Photos by MJ Klein and Hui-chen
We don’t go into Taipei very often. Its a love-hate situation. I like the cool stuff you can do in the city, but it’s….. well its a big dirty city and there is too much traffic and too many people for my liking. But after reading about Taiwan blogger Andres’ visit to the Taiwan Beer Bar, I really wanted to check the place out. After corresponding with Andres we decided to go up to Taipei and meet.
Hui-chen and I went to the Taiwan Beer Bar first, and sampled the fresh local beer.
They serve beer in one of those green insulated tapped coolers. Hui-chen thought it was cool so she asked the bartender how much they cost. His reply was that they do not sell them. However if someone wants to take one out of the bar, they must pay a deposit of NT$1,200. So, he said, if you want one just don’t bring it back. lol!
Ahhh, a refreshing draft Taiwan beer. I love my whisky of course, but a nice cold beer can quench my thirst better than anything else. I must say that the draft version is light-years better than anything I have tried in a bottle.
The Taiwan Beer Bar also has a menu of typical Taiwanese style food. Since we were going to meet Andres for dinner later, we just got a plate of Chinese style sausage, shown here. We were doing what we normally do, drinking, eating snapping photos and not blending in. Notice the unidentified gentleman in the background, looking at me while I take this photograph. After I snapped the photo, he said “I think I know you. Aren’t you on Michael Turton’s blog? Oh, by the way, congratulations!” (he read about our wedding on Michael’s blog). That was Hui-chen’s first Rockstar Moment.
Somehow, these very tacky looking beer bottle lamps seem appropriate in this setting….
The cashier is right in the middle of all the action. One has to place their order here, and pay for it in advance. So, if you happen to be sitting at the bar like we were, and you’d like a refill, you have to go over to the cashier and place another order and pay for it. This was just another surreal aspect of the place. Plenty of foreigners were there and they were pounding down some brew, lemme tell you.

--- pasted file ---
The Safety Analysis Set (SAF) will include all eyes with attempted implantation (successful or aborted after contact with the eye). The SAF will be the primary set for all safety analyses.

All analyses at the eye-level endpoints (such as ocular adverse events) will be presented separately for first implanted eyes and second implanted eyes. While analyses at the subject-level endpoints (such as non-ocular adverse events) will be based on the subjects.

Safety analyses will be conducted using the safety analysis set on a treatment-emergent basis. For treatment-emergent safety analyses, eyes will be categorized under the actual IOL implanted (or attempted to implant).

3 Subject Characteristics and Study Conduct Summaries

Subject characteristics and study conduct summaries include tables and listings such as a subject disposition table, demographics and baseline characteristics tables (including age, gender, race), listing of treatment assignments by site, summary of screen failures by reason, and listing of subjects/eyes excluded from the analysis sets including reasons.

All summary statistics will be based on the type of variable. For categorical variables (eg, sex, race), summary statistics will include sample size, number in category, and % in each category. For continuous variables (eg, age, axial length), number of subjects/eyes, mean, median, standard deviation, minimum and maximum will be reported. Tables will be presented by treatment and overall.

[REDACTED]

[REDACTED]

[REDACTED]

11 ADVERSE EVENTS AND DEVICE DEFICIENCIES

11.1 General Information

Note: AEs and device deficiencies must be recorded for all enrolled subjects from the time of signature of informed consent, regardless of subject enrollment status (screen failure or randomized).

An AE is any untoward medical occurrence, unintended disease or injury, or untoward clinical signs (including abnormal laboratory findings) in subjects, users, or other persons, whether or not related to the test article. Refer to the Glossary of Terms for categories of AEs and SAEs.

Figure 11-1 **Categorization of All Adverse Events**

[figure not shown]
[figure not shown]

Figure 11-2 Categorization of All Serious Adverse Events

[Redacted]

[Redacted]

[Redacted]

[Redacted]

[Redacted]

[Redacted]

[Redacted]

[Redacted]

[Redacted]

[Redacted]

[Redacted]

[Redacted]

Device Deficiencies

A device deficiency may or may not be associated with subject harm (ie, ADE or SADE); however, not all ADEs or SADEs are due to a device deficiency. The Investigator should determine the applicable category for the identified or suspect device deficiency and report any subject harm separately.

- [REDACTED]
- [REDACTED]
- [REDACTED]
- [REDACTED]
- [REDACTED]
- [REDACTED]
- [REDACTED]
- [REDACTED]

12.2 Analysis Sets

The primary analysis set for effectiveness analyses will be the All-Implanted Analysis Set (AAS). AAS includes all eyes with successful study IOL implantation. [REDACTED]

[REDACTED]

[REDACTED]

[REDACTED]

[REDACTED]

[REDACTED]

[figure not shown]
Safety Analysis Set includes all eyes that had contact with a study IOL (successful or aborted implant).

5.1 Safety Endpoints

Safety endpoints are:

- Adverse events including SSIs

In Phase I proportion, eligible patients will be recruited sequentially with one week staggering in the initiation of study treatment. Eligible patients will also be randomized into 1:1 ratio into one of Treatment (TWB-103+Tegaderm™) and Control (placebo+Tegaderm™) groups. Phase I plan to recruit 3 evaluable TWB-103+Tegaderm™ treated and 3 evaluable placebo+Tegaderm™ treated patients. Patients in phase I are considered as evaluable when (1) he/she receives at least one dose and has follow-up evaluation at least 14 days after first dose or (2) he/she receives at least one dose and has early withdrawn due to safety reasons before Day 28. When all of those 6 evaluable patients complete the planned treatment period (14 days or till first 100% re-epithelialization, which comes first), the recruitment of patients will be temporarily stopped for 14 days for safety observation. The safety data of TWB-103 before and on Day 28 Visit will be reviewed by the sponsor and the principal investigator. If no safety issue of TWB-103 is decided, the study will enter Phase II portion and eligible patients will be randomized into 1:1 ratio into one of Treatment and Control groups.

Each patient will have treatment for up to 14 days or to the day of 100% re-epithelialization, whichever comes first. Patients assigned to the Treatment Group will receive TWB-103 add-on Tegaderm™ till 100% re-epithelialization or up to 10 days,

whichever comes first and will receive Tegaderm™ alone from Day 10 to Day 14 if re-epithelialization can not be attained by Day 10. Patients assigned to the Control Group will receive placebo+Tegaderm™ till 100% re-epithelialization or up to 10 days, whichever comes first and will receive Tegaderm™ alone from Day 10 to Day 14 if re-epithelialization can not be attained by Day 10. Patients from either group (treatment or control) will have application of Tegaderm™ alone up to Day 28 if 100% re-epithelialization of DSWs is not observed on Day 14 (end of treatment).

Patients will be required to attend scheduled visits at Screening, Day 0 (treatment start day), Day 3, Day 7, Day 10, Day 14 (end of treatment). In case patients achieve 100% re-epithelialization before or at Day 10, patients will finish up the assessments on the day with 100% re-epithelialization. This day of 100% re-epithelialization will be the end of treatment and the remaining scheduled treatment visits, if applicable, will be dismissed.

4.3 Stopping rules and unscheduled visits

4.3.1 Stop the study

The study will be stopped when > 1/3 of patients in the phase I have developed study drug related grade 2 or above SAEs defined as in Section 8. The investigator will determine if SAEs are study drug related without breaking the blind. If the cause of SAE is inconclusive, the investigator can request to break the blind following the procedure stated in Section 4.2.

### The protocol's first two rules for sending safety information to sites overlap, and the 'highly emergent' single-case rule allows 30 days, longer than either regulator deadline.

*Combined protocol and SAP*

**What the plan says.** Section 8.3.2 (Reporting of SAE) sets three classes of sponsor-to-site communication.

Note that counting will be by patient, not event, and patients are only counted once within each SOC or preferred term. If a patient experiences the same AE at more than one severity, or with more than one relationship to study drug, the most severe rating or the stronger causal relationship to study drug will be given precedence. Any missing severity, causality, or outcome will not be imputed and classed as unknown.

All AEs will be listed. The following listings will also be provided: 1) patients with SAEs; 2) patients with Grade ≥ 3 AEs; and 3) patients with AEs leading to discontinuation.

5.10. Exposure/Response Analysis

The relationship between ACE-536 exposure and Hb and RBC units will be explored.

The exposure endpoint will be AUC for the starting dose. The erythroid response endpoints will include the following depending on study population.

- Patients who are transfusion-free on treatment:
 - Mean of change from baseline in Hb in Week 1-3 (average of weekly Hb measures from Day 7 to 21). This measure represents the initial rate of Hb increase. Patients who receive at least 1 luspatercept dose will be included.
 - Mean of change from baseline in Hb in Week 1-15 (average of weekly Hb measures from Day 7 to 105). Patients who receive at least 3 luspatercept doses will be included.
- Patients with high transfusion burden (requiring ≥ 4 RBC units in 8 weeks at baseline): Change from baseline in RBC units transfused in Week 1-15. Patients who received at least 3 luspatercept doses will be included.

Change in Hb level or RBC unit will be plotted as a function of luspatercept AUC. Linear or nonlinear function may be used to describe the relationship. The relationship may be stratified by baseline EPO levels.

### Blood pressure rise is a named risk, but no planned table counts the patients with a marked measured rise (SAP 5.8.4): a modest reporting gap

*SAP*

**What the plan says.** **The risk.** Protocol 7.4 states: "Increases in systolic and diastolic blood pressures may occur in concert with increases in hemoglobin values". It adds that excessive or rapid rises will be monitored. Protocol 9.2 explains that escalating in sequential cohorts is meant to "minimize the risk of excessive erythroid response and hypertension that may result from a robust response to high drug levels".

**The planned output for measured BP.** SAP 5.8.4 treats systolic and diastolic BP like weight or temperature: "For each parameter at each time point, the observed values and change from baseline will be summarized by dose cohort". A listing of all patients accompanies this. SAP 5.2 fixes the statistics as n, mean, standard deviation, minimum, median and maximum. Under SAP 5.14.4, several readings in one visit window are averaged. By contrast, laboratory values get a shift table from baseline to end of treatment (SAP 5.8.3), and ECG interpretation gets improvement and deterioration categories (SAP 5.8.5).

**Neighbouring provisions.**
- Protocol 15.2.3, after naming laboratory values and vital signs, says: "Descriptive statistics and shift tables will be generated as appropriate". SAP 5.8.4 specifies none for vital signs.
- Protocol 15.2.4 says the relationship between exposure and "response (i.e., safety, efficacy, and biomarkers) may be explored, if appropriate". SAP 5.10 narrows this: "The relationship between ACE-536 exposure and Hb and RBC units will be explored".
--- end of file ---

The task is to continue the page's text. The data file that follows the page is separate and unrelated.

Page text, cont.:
Awhile later, Hui-chen and I hopped in a taxi to go to the next place on our list, “Jolly’s” restaurant. We walked a couple of blocks in the very light rain because the taxi let us off on the other side of the block because it was easier.
Andres’ colleague Rich, is in Taiwan for a few more days working on a company project with Andres. Rich is a very knowledgeable engineer and so down-to-earth. I really enjoyed talking with he and Andres about business in Asia and other things, like drinking!
This is of course, Hui-chen, sporting the look that she gets when she knows that I’m going to take her picture because I have the camera out and it’s not going back in the bag until I take at least one shot of her. 😛
We talked for quite some time and then took off for Jolly’s across the street for some of their own brewed beer.
Andres and Rich (and I) enjoy a tall glass of a wonderful dark brew. It was smooth and flavorful. Later we checked out the Vienna Amber. Man that was great.
Hui-chen snapped this group shot. Next time I’m going to pack the tripod!
Saying our goodbyes, we headed for the Taipei bus station, since it was now after 1:00 am, and no trains were running. I haven’t been to this bus station for a couple of years so I took some shots of it (of course).
The only bus running at that time was the Ubus, so we got 2 tickets to Hsinchu for NT$80 each on the 2:00am bus. Hui-chen commented on how cheap the tickets were. Hui-chen says she doesn’t like that bus line, but I had ridden it once before with no problems.
Hui-chen got very upset, so we stood up and she told the bus driver to stop backing up. Another woman then engaged the driver in a conversation and convinced him to go ahead to the next exit, where she would direct him where to go to return to the bus stop. That woman was pretty cool actually, and kept saying things like “what a joke!” and “are you kidding?” because the driver didn’t know his way around very well.
What I found particularly interesting is that only this woman, Hui-chen and a single male passenger said anything at all to the driver about missing the exit, or what to do about it. But, when we made it back to the bus stop, about 15 people got off the bus. These people seemed perfectly content to just let anything happen to them without complaint. Weird.
After adding another 40 minutes onto our ride home trying to make our way back to the correct bus stop, and the taxi to Hukou to where our car was parked, we finally got home around 4:30am.
Let me say that hanging out with Andres, Karen and Rich was well worth it!
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